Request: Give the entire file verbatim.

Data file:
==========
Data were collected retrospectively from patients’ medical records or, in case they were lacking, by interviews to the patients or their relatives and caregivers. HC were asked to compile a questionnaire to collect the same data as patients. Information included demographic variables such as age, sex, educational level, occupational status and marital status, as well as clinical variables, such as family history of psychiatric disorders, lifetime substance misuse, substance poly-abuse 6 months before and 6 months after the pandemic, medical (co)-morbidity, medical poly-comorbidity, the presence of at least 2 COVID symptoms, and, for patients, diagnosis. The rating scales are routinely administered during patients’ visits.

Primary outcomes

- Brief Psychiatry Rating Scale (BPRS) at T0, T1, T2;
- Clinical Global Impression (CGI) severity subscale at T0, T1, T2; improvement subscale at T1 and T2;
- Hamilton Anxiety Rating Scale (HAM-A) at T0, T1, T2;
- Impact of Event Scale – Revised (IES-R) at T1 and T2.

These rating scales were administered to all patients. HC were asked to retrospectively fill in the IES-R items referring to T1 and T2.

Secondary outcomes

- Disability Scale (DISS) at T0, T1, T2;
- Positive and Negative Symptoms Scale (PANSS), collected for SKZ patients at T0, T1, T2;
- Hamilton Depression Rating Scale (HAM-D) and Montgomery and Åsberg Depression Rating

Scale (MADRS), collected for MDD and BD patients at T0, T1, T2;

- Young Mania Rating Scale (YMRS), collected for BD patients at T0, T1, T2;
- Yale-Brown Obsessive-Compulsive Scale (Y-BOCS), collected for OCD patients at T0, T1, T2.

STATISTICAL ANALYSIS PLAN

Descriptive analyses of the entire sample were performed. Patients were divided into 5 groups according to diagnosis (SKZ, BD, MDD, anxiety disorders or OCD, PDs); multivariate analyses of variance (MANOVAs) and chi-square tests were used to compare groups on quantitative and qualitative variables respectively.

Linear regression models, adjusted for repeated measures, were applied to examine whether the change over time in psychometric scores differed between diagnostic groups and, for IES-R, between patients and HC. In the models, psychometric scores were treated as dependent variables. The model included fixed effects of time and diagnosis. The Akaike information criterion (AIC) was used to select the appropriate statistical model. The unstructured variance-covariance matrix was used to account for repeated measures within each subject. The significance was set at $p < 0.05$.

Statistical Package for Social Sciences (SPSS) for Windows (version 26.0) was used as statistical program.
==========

Data were collected retrospectively from patients’ medical records or, in case they were lacking, by interviews to the patients or their relatives and caregivers. HC were asked to compile a questionnaire to collect the same data as patients. Information included demographic variables such as age, sex, educational level, occupational status and marital status, as well as clinical variables, such as family history of psychiatric disorders, lifetime substance misuse, substance poly-abuse 6 months before and 6 months after the pandemic, medical (co)-morbidity, medical poly-comorbidity, the presence of at least 2 COVID symptoms, and, for patients, diagnosis. The rating scales are routinely administered during patients’ visits.

Primary outcomes

- Brief Psychiatry Rating Scale (BPRS) at T0, T1, T2;
- Clinical Global Impression (CGI) severity subscale at T0, T1, T2; improvement subscale at T1 and T2;
- Hamilton Anxiety Rating Scale (HAM-A) at T0, T1, T2;
- Impact of Event Scale – Revised (IES-R) at T1 and T2.

These rating scales were administered to all patients. HC were asked to retrospectively fill in the IES-R items referring to T1 and T2.

Secondary outcomes

- Disability Scale (DISS) at T0, T1, T2;
- Positive and Negative Symptoms Scale (PANSS), collected for SKZ patients at T0, T1, T2;
- Hamilton Depression Rating Scale (HAM-D) and Montgomery and Åsberg Depression Rating

Scale (MADRS), collected for MDD and BD patients at T0, T1, T2;

- Young Mania Rating Scale (YMRS), collected for BD patients at T0, T1, T2;
- Yale-Brown Obsessive-Compulsive Scale (Y-BOCS), collected for OCD patients at T0, T1, T2.

STATISTICAL ANALYSIS PLAN

Descriptive analyses of the entire sample were performed. Patients were divided into 5 groups according to diagnosis (SKZ, BD, MDD, anxiety disorders or OCD, PDs); multivariate analyses of variance (MANOVAs) and chi-square tests were used to compare groups on quantitative and qualitative variables respectively.

Linear regression models, adjusted for repeated measures, were applied to examine whether the change over time in psychometric scores differed between diagnostic groups and, for IES-R, between patients and HC. In the models, psychometric scores were treated as dependent variables. The model included fixed effects of time and diagnosis. The Akaike information criterion (AIC) was used to select the appropriate statistical model. The unstructured variance-covariance matrix was used to account for repeated measures within each subject. The significance was set at $p < 0.05$.

Statistical Package for Social Sciences (SPSS) for Windows (version 26.0) was used as statistical program.